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London Chop House 

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The London Chop House offers a fine dining experience unparalleled in metro Detroit. This iconic Detroit institution originally opened in 1938 and remained open for 53 years, racking up national accolades as being THE place to see and be seen outside of New York and L.A. Known as much for its exquisite food and service as it was for being the social hub of Detroit's power elite – and during the many years of the Chop House's reign as the grand dame of Detroit dining, Detroit's power elite were among the nation's top – the Chop House is legendary, so much more than a space but a symbol of wealth, power and prestige.

And one year ago it reopened.

Now owned by Nico Gatzaros of the long-time family of Detroit entrepreneurs, the London Chop House underwent a total renovation that took two years to complete. What was a serious gamble to make in the recession-steeped Detroit of 2010 has paid off: the London Chop House has been completely reborn, and in a way totally faithful to the look and spirit of the original.

From the red leather booths and banquettes to the cherry-stained wood panel walls and the glossy wooden bar with plush leather bar seats, even down to the vintage phone booths, the new London Chop House is a faithful and detailed recreation of the old. And in doing so, it has recreated all of the grandeur and splendor of the original, living up to its own very prestigious name.

The clientele is predominantly metro Detroit's business elite, much as it was in its previous incarnation. Whether one thought it a wise decision to revive such an iconic concept from Detroit's former glory days or not, the London Chop House has been able to recapture that same sense of high-powered sophistication.

Make no mistake, this is a place to splurge. This is a place to put on your finest gowns and tuxes and not look at the menu prices (the menu is a lot of things, but "accessible," which is usually code for "affordable," which is another way of saying "cheap," it is not).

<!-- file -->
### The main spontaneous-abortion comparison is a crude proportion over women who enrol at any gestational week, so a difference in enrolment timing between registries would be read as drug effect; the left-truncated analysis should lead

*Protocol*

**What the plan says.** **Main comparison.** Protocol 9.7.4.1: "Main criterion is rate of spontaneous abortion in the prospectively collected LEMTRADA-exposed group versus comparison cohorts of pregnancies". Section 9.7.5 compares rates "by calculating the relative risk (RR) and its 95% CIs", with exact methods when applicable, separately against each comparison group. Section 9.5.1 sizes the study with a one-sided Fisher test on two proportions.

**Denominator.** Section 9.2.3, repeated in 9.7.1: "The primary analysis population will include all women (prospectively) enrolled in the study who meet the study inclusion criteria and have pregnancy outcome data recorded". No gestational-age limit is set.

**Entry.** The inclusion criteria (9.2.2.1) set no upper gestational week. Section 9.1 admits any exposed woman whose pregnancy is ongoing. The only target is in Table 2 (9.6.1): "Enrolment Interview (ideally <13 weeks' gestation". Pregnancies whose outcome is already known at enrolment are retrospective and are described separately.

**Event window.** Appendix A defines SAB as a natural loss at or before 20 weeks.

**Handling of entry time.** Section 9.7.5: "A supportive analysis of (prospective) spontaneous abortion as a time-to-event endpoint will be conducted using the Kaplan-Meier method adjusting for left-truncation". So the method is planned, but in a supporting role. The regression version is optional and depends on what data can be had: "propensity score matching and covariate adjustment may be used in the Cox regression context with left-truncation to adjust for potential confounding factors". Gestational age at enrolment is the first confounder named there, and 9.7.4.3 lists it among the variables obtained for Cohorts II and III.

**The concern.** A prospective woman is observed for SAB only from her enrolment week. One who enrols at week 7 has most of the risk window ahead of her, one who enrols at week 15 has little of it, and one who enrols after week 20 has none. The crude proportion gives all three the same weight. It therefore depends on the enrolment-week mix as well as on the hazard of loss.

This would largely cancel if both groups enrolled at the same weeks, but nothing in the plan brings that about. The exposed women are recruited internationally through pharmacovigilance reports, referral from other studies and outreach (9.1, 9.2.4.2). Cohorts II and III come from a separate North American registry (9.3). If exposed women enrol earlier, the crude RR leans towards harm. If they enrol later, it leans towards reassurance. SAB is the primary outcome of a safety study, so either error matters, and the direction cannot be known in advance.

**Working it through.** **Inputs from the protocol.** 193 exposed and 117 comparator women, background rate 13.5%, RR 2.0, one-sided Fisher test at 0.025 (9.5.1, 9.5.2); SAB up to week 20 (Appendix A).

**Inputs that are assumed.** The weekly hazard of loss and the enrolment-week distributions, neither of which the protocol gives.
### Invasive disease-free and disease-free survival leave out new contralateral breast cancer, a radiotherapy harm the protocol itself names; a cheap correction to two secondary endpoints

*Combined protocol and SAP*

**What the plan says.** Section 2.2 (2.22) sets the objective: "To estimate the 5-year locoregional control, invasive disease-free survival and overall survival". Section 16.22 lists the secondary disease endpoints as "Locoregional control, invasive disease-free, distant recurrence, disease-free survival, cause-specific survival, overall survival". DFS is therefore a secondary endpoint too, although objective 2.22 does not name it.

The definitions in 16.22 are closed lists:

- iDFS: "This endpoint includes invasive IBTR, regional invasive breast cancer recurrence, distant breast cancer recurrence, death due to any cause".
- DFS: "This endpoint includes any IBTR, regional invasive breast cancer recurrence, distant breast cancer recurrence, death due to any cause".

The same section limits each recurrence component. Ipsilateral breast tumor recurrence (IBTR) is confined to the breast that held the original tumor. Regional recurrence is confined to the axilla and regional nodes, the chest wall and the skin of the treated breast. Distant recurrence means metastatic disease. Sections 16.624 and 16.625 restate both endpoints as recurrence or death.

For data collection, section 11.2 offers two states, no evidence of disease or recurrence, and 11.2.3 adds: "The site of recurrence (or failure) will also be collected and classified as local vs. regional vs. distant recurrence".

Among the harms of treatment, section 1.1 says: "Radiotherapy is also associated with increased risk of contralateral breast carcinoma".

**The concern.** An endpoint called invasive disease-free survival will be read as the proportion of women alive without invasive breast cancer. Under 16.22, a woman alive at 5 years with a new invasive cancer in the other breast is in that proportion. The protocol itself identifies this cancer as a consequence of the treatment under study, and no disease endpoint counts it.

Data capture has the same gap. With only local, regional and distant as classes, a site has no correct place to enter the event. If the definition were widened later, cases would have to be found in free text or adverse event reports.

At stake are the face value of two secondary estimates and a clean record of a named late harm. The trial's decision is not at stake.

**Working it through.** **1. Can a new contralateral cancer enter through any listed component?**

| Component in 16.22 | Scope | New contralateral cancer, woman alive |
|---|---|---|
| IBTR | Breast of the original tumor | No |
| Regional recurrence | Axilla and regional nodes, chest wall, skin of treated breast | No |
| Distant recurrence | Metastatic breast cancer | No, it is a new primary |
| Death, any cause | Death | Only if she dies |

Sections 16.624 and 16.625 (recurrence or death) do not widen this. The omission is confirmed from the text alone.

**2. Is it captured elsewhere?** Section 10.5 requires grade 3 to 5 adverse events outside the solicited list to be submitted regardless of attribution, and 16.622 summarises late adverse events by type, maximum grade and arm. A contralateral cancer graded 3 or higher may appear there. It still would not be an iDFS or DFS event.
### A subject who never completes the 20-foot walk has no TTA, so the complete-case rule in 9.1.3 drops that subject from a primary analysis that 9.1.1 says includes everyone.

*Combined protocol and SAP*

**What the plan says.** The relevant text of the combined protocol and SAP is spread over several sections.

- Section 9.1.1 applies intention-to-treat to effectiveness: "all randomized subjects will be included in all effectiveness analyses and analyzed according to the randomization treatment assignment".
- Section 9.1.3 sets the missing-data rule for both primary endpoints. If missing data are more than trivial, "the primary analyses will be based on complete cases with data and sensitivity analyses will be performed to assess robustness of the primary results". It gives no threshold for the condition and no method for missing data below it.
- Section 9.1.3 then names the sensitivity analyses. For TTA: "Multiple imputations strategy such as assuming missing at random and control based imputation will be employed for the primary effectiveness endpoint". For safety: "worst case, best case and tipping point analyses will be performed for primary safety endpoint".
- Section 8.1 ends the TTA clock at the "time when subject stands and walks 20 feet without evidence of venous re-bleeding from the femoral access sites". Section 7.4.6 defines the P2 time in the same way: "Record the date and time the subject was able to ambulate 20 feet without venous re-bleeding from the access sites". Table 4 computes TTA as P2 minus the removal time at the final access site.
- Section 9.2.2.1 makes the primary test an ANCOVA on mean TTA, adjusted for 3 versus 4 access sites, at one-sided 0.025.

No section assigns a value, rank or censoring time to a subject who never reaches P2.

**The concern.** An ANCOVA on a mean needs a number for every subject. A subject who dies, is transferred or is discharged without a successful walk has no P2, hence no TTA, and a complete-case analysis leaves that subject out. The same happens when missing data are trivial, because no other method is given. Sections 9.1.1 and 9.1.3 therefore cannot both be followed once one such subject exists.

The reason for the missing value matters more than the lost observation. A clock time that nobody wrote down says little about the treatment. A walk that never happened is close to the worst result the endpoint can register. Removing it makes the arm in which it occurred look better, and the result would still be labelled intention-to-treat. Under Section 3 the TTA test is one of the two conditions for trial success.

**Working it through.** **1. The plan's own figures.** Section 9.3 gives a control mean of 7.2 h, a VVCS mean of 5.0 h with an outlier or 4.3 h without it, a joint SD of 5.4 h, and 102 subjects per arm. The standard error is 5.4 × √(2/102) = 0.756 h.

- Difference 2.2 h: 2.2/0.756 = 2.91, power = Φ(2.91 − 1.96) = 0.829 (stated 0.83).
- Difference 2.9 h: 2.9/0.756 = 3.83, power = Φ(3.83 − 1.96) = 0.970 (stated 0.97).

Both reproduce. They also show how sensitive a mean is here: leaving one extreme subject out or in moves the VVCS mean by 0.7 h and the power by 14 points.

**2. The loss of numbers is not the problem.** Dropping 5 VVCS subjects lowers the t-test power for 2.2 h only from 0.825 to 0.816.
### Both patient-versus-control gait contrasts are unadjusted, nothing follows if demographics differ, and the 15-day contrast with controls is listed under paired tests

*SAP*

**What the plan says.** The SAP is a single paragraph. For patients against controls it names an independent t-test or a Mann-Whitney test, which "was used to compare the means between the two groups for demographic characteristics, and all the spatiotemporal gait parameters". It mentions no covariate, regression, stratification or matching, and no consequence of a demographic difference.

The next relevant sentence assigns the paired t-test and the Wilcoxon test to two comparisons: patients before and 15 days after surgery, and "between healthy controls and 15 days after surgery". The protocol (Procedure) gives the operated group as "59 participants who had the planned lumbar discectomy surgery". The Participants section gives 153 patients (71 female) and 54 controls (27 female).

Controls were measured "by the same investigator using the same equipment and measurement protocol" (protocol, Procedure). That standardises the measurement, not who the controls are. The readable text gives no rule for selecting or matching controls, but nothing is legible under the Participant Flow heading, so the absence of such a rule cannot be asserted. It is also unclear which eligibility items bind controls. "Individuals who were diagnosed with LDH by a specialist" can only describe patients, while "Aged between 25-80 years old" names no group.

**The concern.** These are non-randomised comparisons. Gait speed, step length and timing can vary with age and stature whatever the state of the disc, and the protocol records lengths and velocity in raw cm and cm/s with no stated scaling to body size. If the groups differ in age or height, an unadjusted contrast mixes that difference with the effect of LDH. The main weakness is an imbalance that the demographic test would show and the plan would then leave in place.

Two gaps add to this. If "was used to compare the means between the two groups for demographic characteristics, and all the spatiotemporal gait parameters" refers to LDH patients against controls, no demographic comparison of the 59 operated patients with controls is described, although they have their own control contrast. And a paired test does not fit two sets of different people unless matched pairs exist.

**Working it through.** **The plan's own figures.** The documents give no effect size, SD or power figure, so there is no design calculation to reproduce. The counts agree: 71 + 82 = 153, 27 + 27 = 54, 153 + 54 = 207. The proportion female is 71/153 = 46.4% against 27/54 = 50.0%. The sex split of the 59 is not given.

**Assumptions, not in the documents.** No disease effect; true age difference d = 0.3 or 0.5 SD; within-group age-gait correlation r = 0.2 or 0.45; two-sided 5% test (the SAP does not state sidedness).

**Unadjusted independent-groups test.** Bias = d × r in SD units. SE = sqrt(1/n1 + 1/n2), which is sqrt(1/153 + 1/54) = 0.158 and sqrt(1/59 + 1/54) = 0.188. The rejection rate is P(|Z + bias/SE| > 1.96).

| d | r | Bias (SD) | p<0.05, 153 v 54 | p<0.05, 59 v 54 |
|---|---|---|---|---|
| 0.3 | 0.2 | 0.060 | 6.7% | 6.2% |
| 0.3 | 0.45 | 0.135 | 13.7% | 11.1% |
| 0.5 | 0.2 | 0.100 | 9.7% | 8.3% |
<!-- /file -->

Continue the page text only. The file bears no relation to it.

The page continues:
The menu is not extensive but it is exceptional. You will find a selection of aged steaks, rich seafood dishes in decadent cream sauces, signature dishes from the original LCH like the Veal Chop Oscar (with lump crab), and appetizers like Oysters Rockefeller and a Hudson Valley foie gras preparation.

Yes, this menu is many things, but "light" is also not one of them.

Lunch is mostly smaller portions of dinner items with some sandwiches added on. They've also got a nice selection of salads for lunch and dinner, like the baby arugula and roasted beet salad with pistachio-encrusted goat cheese, soft-baked pear, candied walnut vinaigrette and warm orange blossom honey.

If you like things that are raw, come here. LCH serves oysters on the half shell (east and west coast) with all of the necessary accompaniments over ice. They also have a seared ahi tuna entrée with roasted red potato, haricot vert, anchovy tomato vinaigrette and lemon sage aioli, but take our word for it and do not skip the phenomenal steak tartare (it's raw) served with warm frisee and porcini vinaigrette with a soft-poached egg and a sliver of truffle on top.

The 200-bottle wine selection is heavy on heavy-hitting Napa cabs, and because this is indeed a place to splurge, they also have some of the world's most coveted (and most costly) wines – labels that can go $500 to 1,000 per bottle from producers like the Famous French Five: Latour, Lafite, Mouton, Margaux and Petrus.

The London Chop House is unapologetic old-world elegance and opulence, and having her back in Detroit feels like a sure sign of Detroit's return to its glory days. | RDW

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